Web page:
The secret to keeping your best employees

Courtesy of Skillsoft

The Leadership Insider network is an online community where the most thoughtful and influential people in business contribute answers to timely questions about careers and leadership. Today’s answer to the question “How do you keep your best employees?” is by John Ambrose, senior vice president of strategy and corporate development at Skillsoft.

The best advice I can offer on how to keep your best employees is this: Be willing to let them go. It’s no surprise that every manager wants to keep their best employees. But a good manager doesn’t hoard talent, instead they develop their employees by investing in them, building on their strengths, and providing opportunities to innovate. Here’s how:

Know what motivates your employees
Long gone are the days when we thought of employees as a homogenous group with similar interests and motivations. Today, workplaces span four generations, including:

  • Baby boomers: whose parents may have spent their entire careers working for one company
  • Generation X: who redefined company loyalty with their tenacious, resourceful, and self-sufficient work ethic
  • Millennials: who want to contribute to a greater good and have seen their peers grow and sell companies before the age of 30
  • Recent college graduates (Generation Z): who are entering the workforce in a rapidly growing digital economy, where talent is in high demand

Today, a career is about much more than job stability. It’s about opportunity, transparency, growth, and personal fulfillment. Employees want to build their own future and feel empowered by what they do.

Invest in your employees
The best retention strategy is one that focuses on the individual, and encourages employees to drive their own development. We, as leaders, need to make investments to understand each employee’s competencies, and what they want to achieve in order to provide personalized experiences for on-the-job learning.

Mentorships go both ways
Though the co-existence of multiple generations in the workforce has been maligned at times, formalizing a mentorship program will encourage knowledge sharing between veteran employees and rising stars, develop rich co-worker relationships, and build loyalty throughout the organization. Baby boomers can advise less experienced employees, and millennials can share their understanding for emerging technologies. The collaboration will improve performance across the board.

Be willing to let them go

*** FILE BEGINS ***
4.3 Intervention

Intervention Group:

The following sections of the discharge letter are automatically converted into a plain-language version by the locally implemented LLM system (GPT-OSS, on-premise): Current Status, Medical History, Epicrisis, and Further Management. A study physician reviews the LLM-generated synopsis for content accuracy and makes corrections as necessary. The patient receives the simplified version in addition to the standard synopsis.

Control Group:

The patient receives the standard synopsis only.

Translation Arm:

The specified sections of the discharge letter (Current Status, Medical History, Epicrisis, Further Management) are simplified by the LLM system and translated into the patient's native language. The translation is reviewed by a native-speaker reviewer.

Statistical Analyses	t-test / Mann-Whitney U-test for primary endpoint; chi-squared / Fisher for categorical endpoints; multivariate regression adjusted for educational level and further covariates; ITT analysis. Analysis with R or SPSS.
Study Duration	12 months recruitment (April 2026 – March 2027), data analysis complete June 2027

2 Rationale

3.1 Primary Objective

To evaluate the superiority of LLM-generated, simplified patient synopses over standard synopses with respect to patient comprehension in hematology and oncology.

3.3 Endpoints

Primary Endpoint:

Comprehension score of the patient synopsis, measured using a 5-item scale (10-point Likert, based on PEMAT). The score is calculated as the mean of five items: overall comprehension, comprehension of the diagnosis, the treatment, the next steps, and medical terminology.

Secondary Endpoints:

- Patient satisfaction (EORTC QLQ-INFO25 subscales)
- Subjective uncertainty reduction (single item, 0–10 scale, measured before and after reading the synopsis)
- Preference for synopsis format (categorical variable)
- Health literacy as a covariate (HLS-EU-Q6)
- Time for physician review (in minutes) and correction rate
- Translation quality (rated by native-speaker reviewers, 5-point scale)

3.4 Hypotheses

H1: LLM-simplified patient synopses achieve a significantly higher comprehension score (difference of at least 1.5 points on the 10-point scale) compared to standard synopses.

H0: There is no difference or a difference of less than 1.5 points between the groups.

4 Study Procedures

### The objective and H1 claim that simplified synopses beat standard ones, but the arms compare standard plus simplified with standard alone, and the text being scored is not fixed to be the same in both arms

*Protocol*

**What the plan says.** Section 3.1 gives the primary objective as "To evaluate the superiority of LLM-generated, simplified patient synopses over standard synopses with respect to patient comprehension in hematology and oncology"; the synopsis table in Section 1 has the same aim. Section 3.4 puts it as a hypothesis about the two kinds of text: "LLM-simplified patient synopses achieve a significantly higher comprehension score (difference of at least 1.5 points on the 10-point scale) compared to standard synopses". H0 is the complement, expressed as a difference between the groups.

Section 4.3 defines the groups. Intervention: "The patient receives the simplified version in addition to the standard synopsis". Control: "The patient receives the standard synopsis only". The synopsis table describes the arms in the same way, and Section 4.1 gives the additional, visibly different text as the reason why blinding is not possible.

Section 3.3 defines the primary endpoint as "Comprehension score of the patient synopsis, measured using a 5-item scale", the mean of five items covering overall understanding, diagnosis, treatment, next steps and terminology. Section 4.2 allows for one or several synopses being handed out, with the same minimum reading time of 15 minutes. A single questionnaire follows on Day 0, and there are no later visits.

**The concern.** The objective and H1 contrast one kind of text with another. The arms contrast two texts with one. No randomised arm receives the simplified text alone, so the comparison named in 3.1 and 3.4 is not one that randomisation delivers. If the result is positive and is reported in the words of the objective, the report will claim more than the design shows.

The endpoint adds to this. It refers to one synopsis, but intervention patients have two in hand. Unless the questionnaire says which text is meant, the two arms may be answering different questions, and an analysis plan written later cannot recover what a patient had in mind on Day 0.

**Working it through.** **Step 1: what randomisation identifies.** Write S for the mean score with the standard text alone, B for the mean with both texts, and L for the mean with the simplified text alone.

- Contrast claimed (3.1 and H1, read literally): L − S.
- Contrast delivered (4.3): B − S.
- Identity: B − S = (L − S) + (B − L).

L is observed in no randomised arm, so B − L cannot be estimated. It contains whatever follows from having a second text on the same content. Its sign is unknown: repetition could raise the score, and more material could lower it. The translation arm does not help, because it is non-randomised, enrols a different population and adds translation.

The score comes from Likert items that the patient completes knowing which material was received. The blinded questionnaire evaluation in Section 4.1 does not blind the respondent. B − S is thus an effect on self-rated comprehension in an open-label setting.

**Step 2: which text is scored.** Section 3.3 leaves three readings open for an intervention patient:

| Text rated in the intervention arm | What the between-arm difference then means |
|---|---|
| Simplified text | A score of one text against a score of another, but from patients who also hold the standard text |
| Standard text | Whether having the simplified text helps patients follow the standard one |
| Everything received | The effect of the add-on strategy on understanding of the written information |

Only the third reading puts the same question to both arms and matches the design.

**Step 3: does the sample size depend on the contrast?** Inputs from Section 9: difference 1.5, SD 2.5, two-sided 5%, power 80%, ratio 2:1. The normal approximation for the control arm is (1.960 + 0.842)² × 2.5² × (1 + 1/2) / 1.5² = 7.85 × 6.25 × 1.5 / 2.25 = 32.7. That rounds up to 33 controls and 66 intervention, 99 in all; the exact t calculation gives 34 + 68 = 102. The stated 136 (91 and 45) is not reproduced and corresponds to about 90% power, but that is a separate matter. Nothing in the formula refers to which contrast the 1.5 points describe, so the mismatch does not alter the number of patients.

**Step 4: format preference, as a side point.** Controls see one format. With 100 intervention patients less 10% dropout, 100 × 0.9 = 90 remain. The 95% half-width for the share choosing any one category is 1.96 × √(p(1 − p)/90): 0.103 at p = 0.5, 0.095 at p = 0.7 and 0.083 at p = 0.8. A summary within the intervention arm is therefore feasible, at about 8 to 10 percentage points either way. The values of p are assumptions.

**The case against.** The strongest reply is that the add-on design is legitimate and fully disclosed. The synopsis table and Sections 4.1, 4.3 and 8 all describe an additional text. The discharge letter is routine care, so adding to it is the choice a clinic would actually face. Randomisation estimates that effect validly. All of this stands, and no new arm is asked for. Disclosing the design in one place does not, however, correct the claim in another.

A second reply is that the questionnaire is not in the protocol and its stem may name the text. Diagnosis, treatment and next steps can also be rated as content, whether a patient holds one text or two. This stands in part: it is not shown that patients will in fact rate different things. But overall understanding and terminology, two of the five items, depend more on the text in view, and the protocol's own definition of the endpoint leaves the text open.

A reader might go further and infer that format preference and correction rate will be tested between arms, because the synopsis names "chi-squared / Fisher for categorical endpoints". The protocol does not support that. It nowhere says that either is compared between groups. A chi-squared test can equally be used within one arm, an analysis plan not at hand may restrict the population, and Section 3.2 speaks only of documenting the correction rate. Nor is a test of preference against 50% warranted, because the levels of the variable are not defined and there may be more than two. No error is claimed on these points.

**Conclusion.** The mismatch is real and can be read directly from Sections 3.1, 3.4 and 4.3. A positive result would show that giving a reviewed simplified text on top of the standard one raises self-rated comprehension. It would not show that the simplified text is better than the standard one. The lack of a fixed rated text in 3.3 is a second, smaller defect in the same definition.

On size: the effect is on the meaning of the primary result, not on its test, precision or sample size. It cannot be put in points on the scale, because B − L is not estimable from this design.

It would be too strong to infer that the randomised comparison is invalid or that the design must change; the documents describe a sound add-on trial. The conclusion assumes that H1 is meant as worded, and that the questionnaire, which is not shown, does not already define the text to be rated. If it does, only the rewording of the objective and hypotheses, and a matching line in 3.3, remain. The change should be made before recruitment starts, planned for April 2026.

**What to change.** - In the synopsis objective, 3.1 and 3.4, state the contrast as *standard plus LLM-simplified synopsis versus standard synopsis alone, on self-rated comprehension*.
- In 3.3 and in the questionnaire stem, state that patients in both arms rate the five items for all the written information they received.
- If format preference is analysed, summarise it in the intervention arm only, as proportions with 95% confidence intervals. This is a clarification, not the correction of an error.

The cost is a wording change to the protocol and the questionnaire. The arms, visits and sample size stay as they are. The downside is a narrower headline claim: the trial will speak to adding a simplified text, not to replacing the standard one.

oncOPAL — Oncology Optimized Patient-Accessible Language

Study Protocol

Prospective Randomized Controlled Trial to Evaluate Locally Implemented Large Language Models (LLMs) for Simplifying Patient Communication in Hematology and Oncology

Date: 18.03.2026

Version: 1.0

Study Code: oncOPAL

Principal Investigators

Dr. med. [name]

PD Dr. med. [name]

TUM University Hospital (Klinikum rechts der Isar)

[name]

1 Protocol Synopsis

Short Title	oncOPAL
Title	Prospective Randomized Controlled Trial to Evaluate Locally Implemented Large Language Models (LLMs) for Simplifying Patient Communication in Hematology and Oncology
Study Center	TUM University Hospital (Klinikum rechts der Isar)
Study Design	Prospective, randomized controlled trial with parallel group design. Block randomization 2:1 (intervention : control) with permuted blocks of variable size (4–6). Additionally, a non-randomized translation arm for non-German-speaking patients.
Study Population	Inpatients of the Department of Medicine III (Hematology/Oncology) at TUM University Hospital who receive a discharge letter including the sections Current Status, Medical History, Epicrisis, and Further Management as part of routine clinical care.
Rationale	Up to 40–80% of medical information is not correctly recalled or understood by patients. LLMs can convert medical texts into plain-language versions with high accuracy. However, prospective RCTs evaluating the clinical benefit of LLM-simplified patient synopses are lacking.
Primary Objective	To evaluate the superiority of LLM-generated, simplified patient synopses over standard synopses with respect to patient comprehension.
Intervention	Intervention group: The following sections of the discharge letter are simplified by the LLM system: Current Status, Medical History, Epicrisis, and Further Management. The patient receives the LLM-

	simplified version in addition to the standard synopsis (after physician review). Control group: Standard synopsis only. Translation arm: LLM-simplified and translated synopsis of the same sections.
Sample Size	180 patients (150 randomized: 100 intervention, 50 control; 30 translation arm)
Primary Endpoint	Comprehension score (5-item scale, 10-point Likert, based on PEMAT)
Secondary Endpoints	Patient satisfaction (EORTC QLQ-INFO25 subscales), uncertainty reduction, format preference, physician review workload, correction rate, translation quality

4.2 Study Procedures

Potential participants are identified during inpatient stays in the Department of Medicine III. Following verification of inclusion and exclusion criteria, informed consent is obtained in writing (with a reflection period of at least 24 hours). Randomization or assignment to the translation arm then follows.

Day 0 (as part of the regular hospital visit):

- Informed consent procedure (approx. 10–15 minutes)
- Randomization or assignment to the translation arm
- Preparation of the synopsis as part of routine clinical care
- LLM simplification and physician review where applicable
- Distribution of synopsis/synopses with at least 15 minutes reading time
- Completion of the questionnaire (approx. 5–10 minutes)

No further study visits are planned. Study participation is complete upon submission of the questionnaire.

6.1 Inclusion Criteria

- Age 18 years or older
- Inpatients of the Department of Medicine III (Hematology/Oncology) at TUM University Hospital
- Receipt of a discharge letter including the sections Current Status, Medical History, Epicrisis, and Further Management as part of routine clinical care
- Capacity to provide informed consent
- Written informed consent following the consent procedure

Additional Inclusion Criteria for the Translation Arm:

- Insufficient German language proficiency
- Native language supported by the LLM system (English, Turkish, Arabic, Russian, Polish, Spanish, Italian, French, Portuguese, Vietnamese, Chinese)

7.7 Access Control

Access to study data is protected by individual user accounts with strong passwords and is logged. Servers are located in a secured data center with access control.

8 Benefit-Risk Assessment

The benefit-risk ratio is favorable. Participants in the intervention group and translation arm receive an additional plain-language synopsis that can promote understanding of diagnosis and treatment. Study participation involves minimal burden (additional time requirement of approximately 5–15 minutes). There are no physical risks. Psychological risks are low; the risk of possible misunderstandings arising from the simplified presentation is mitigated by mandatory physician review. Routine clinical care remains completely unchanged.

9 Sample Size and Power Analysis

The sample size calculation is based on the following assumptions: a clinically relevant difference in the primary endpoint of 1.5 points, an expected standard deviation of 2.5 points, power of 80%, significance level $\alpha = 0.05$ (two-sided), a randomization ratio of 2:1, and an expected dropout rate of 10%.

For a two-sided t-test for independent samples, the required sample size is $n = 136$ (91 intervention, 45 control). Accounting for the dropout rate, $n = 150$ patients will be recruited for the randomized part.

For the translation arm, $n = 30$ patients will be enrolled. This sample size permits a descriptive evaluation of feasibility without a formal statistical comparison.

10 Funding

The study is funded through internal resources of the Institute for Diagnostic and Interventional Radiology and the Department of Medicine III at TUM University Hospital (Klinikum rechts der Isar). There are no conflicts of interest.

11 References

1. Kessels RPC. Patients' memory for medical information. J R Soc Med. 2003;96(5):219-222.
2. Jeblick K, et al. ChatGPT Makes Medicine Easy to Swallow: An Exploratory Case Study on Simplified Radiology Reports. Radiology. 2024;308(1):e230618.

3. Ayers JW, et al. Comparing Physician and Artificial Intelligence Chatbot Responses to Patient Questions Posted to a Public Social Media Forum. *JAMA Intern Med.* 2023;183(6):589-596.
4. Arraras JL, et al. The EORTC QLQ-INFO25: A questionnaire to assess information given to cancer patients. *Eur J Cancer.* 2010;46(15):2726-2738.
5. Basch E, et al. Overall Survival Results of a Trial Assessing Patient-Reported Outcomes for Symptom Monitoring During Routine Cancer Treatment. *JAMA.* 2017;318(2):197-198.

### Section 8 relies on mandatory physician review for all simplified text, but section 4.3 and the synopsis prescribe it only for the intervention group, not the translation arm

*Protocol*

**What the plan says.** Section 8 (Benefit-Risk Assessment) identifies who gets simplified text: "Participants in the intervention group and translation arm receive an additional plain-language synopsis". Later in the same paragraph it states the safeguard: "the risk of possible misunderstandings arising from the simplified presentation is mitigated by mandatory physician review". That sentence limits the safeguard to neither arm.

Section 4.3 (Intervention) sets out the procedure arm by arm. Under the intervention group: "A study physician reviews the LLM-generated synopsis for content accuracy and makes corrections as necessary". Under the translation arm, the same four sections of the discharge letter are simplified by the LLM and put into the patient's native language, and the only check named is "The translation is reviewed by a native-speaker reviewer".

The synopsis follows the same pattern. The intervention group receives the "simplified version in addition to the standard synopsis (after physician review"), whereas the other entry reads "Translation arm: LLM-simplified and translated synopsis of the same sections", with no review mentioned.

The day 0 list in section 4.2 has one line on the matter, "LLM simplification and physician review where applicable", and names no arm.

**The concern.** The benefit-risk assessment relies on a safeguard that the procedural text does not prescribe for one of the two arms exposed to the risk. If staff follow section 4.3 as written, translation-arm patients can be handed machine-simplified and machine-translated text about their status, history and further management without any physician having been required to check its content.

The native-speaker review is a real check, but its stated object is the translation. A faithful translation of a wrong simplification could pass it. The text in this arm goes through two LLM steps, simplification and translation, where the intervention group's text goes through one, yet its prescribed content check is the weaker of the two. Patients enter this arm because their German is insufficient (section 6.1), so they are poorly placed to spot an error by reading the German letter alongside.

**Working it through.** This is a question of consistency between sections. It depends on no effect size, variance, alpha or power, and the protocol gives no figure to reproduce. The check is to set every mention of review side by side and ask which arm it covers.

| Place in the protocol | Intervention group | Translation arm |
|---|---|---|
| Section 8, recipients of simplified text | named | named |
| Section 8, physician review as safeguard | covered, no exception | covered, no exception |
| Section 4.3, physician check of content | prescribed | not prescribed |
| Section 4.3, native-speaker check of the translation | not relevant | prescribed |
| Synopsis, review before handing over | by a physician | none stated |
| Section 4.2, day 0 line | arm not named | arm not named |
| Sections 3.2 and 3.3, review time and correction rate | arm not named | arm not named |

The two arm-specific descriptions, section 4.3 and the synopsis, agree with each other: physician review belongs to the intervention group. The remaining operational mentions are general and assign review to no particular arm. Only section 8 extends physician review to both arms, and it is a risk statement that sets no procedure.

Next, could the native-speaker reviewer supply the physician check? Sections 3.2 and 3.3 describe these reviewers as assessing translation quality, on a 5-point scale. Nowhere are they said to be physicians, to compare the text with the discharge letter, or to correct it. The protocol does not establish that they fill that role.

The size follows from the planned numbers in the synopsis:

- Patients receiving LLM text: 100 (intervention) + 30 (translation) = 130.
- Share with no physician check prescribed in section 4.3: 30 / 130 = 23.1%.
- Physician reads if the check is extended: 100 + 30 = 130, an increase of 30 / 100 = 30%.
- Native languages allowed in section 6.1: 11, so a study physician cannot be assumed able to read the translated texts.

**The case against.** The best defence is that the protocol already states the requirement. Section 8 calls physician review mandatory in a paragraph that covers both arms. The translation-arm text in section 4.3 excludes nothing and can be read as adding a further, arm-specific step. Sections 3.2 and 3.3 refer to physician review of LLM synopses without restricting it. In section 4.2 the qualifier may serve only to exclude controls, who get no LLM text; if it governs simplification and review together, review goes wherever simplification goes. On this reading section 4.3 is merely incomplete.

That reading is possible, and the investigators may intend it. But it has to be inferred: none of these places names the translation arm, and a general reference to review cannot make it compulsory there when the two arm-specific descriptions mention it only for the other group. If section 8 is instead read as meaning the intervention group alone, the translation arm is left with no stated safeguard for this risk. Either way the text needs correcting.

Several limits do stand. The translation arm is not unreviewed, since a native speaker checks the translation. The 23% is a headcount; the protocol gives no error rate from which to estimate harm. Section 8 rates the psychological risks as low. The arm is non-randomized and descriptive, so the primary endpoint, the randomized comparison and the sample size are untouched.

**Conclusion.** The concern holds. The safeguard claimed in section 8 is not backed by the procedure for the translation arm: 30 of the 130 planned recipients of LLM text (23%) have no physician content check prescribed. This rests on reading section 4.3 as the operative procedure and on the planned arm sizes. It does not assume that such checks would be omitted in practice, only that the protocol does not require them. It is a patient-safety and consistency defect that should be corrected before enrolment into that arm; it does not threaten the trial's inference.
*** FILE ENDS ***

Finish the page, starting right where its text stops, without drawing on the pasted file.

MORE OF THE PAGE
Though it may seem counterintuitive, develop your employees fully aware that they may spread their wings and move on to new opportunities. Often times, leaders who develop internal champions are hesitant to let employees go, not wanting to lose their skills and knowledge to another department or company. But a good manager will consider the big picture. When employees know you’re investing in them — testing their limits and rewarding them — they are happy and more likely to want to stay and grow with your organization. Maybe not in your department, but that’s OK. In baseball, it’s a common misconception that to be a successful hitter, you need to ‘keep your eye on the ball.’ Instead the best players actually use predictive strategies to make sure they’re swinging at the right place at the right time. Similarly, star employees are home run hitters because they always have their sights set on the future.

I’ll end with an example. Almost 15 years ago, I hired a product manager, named ‘Peg.’ She excelled at product management and grew to be a great manager. However, one day, the company discovered it needed a new leader in another area of the company — corporate marketing — a leadership role that had gone through two prior leaders in just three years. I knew Peg had the talent and skills they were looking for to fill the position. So I encouraged her to apply for the role, fighting off the natural desire to hoard talent by protecting my a star employee. In the end, Peg accepted the role, expanded her skills, and now runs a global marketing project 10 times the size of the team she initially managed.

Read all answers to the Leadership Insider question: How do you keep your best employees?

5 things ‘Office Space’ can teach you about employee retention by Steve Sims, chief digital officer at Badgeville.

Free food is a poor excuse for company culture by Ryan Smith, CEO and founder of Qualtrics.

What Steve Jobs taught executives about hiring by Shahrzad Rafati, founder and CEO of BroadbandTV.

How this ex-Apple executive keeps his employees happy by Bob Borchers, senior vice president and CMO at Dolby Laboratories.

9 ways to recruit extraordinary employees by Spencer Rascoff, CEO of Zillow Group.

Why this CEO encourages failure in the workplace by Amy Errett, CEO and co-founder of Madison Reed.

Sarah Kauss: Why a pay bump isn’t the answer to employee happiness by Sarah Kauss, CEO and founder of S’well.

The one perk that will guarantee employee happiness by Ryan Harwood, CEO of PureWow.

The secret to holding on to your best employees by Amit Srivastav, president of Infinite.

3 ways to prevent your employees from quitting by Niraj Shah, CEO of Wayfair.

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